The Maldives will elect a new President on September 9 to validate the fledgling democratic values of the atoll nation. However, the vote is seen as one between India and the People’s Republic of China, two countries that have shaped the narrative of Maldives’s geopolitics in recent years.
The Maldives has been a significant point of contention in Indian Ocean geopolitics in recent years. This is why observers interpret the election as a struggle for influence between China and India, especially since incumbent President Ibrahim Mohamed Solih brought pro-India politics after a bout of Abdulla Yameen Abdul Gayoom’s pro-Chinese stance.
The last election in the Maldives, held in September 2018, was widely viewed as a win for India and a loss for China. The Maldives grew closer to China during the previous administration, led by Abdulla Yameen Abdul Gayoom, by taking part in the Belt and Road Initiative, pursuing large-scale projects like the China-Maldives Friendship Bridge, and aiming to sign a free trade agreement with China.
In contrast, the current Solih administration continues to support India and adhere to its “India First” foreign policy, which supports India’s “Neighborhood First” philosophy. Although it does not consider itself anti-China, the Solih administration maintains friendly but circumspect bilateral relations with Beijing.
This time, there are eight contenders from five political parties and three independents, making it the most candidates running for president since the Maldives held its first multiparty presidential election in late 2008. President Ibrahim Mohamed Solih is running for re-election in a record-breaking second term despite several political obstacles.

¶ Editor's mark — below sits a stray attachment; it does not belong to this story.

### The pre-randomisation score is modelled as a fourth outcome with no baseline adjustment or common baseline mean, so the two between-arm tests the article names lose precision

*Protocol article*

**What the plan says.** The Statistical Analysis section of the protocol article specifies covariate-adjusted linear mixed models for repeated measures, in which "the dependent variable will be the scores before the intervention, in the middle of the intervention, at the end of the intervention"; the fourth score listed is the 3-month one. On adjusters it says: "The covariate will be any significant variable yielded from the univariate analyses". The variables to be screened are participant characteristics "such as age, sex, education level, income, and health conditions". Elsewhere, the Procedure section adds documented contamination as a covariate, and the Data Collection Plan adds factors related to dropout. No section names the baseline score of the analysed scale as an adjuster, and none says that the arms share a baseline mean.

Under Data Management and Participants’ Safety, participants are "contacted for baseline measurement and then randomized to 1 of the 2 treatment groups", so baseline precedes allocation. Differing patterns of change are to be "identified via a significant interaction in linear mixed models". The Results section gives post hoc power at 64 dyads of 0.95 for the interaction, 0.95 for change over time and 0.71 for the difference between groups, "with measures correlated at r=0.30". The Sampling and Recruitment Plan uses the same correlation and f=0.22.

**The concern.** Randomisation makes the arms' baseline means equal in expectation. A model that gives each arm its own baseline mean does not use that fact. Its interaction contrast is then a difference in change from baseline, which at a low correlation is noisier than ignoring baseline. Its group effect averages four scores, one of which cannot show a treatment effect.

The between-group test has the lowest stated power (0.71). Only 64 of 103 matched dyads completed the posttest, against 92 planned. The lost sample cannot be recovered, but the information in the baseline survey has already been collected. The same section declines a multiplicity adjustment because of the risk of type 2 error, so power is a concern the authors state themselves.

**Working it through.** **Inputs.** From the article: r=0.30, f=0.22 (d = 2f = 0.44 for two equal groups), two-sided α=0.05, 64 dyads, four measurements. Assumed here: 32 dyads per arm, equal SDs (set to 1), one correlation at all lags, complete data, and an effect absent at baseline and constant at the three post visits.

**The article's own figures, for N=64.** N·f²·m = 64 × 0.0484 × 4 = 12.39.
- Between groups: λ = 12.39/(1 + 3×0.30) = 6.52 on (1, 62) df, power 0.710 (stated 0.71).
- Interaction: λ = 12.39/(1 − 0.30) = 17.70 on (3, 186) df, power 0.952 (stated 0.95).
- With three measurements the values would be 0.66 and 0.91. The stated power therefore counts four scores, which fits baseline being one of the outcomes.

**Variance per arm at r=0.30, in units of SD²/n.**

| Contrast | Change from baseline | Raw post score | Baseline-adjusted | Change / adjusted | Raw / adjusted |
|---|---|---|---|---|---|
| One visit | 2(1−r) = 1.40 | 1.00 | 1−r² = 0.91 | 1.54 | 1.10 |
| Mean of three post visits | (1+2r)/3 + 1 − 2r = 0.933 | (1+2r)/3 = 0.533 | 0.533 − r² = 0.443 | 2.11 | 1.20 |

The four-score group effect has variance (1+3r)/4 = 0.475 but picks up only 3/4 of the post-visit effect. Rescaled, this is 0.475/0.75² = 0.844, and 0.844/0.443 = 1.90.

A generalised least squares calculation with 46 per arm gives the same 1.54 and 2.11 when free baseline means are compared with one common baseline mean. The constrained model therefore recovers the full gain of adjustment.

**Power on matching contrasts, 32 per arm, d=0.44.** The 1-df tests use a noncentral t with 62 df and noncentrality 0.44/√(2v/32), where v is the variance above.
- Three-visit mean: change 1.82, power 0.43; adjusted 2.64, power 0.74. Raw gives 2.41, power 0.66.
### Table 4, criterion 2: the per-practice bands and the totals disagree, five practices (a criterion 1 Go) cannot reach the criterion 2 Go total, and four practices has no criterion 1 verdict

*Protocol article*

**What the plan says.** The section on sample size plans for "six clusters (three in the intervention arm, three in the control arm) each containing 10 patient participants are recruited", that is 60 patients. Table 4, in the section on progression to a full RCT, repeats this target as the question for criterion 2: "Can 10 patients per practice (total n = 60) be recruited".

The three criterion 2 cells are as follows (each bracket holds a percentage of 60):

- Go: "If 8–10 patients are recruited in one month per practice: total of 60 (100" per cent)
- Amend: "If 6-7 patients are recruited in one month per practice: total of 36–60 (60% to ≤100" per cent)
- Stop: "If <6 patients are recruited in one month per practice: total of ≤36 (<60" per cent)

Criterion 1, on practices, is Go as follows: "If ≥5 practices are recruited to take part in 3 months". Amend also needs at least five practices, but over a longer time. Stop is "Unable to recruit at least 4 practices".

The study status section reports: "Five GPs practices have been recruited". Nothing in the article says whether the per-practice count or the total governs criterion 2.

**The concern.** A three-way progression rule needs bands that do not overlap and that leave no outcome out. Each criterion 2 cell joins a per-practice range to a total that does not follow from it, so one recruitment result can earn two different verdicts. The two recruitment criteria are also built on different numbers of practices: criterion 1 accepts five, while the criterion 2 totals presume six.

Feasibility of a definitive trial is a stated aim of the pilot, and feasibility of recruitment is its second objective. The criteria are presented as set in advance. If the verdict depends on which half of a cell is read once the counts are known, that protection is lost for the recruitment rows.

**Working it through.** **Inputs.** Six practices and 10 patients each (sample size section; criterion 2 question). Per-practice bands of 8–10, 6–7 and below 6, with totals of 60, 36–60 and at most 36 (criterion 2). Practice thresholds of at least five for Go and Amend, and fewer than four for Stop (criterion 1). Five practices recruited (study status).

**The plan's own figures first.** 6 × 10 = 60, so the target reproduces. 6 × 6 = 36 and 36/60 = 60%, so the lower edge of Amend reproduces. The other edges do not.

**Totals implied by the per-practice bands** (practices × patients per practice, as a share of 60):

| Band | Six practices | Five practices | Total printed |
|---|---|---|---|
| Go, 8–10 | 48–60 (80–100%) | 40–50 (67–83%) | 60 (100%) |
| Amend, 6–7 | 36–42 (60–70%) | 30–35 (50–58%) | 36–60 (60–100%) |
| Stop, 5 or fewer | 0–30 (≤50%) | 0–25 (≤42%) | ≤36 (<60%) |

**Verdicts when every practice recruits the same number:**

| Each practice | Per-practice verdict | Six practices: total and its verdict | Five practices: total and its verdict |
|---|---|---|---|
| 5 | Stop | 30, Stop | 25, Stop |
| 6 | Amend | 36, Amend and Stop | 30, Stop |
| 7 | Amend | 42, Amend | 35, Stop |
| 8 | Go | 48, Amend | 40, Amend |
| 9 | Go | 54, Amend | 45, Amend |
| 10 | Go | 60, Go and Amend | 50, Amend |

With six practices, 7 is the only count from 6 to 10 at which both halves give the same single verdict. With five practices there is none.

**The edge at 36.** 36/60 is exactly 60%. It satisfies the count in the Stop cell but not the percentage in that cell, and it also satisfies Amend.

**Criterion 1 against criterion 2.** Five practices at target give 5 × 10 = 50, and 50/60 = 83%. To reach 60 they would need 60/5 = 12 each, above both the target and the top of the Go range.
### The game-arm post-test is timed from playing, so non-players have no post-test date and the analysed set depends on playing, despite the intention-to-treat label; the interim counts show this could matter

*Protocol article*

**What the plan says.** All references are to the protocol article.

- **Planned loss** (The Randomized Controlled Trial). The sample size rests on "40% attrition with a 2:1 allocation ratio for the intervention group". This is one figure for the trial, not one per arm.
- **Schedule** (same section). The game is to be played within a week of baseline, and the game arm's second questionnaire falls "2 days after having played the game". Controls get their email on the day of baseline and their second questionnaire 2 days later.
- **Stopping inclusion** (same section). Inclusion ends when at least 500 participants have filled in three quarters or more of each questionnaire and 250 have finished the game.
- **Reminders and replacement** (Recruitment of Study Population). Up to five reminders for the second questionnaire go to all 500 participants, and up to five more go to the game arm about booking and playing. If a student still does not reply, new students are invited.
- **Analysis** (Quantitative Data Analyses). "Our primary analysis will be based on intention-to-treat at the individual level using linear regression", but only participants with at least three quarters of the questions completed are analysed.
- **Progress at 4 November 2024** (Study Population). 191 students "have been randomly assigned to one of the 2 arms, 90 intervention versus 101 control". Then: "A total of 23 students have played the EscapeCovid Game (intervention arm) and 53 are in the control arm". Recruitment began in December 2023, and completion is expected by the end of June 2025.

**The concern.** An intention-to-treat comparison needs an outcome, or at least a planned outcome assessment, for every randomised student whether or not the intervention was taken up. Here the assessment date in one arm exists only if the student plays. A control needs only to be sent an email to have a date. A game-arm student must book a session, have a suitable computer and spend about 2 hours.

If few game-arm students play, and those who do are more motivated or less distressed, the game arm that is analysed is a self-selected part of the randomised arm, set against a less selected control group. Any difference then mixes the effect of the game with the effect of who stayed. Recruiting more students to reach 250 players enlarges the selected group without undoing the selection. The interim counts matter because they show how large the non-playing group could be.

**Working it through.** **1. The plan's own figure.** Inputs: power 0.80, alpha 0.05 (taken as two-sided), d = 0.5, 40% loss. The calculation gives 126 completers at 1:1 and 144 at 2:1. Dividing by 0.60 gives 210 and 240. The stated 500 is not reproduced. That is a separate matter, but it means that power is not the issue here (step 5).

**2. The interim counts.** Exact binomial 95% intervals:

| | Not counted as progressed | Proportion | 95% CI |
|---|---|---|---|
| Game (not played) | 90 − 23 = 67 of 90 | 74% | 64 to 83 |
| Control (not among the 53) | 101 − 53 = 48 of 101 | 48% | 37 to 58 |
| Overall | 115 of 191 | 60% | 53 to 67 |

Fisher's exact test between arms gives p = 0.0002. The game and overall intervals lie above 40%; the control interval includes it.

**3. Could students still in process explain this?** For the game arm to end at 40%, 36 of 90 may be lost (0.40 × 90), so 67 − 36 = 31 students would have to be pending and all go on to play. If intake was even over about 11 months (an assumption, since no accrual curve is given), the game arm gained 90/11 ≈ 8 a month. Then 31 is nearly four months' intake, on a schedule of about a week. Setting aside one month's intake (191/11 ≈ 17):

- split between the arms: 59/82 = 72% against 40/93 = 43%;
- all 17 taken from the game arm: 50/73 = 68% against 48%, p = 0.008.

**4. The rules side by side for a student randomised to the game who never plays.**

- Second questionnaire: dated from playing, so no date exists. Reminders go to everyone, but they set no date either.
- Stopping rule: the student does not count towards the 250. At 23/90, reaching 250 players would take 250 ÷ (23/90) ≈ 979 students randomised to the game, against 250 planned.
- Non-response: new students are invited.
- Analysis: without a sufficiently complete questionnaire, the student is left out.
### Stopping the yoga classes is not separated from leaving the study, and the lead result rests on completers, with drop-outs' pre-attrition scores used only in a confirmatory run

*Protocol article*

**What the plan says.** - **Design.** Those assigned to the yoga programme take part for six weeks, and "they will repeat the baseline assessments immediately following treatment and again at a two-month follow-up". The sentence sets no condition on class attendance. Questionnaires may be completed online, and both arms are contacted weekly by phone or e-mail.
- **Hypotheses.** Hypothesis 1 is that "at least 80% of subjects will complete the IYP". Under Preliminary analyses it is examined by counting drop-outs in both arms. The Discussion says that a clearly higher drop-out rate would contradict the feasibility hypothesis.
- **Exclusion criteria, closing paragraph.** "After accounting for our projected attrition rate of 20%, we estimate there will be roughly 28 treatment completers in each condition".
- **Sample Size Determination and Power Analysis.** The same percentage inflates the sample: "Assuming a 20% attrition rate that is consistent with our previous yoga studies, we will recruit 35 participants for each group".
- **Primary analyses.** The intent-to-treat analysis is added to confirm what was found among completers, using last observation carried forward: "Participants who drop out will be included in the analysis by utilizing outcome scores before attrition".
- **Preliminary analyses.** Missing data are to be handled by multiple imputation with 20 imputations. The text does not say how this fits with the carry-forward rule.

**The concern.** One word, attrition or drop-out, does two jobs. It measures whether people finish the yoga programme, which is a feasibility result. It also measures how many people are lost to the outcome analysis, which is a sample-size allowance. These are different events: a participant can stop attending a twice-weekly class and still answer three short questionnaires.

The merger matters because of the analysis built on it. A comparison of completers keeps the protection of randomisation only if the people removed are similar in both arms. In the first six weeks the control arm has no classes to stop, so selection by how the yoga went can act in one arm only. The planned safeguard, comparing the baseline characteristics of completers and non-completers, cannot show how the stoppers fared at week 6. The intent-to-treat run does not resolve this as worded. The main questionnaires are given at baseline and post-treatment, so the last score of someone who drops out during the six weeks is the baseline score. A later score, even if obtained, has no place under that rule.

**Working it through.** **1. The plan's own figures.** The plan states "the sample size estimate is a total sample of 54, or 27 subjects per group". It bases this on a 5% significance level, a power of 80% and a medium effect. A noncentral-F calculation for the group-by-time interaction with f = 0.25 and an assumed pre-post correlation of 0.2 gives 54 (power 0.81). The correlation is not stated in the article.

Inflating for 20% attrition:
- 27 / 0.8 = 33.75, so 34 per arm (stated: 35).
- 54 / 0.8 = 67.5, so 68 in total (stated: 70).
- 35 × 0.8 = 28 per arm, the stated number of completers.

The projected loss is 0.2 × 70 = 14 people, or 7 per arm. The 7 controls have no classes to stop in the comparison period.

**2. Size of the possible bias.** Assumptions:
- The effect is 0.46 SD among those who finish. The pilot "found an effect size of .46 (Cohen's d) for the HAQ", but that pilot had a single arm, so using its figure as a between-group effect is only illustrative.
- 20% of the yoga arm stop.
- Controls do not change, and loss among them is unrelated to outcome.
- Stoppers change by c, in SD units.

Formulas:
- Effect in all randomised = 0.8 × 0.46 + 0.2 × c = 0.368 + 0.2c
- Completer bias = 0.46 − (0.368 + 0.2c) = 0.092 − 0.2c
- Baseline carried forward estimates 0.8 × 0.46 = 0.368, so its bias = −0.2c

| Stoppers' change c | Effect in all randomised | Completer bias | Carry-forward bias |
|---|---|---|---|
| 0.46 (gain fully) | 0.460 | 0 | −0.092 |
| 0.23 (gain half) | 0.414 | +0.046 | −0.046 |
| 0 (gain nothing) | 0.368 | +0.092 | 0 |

The former president Abdulla Yameen, who is currently serving time in prison for accepting bribes and money laundering, and former president Mohamed Nasheed, the speaker of the parliament and a former ally of Solih who split this year over political differences, are the two formidable opponents who could have mounted a tough challenge had they run.
Solih still has several challenges, including a minor party in which Mohamed Nasheed is crucial. Mohamed Nasheed had left the ruling Maldivian Democratic Party (MDP) earlier this year due to escalating political tensions.
Following the schism that severely polarized party members, Nasheed’s supporters founded a new group called The Democrats, whose candidate, lawmaker Ilyas Labeeb, is one of seven opponents taking on President Solih.
Locals notice that capital Male’s Mayor Mohamed Muizzu, who is running for the People’s National Congress because imprisoned President Abdulla Yameen was disqualified from contesting, has also garnered much support.
However, there are reports that the soft-spoken Solih, whose pro-India leanings molded his debut administration and signified a strategic shift from the pro-China bent of his predecessor, has been courting Maldivian voters in constituencies outside of Male.
According to national opinion polls by an independent think tank, the 61-year-old, commonly known as “Ibu,” is in the lead before the first round of voting.
A late-August analysis of voter mood by the Baani Centre for International Policy suggested that “President Solih remains the most popular candidate” among eight competitors. However, it warned against picking a winner in the first round because 53% of respondents were “undecided.”
Malaysia Caught In The India-China Crossroads
India and China are the two rivals coveting influence in the Maldives due to the atoll nation’s location in the middle of vital shipping lanes in the Indian Ocean. India’s interest in the Maldives is sparked by its geographical proximity, while China’s interest is sparked by the Maldives’ strategic location along Beijing’s Maritime Silk Route (MSR).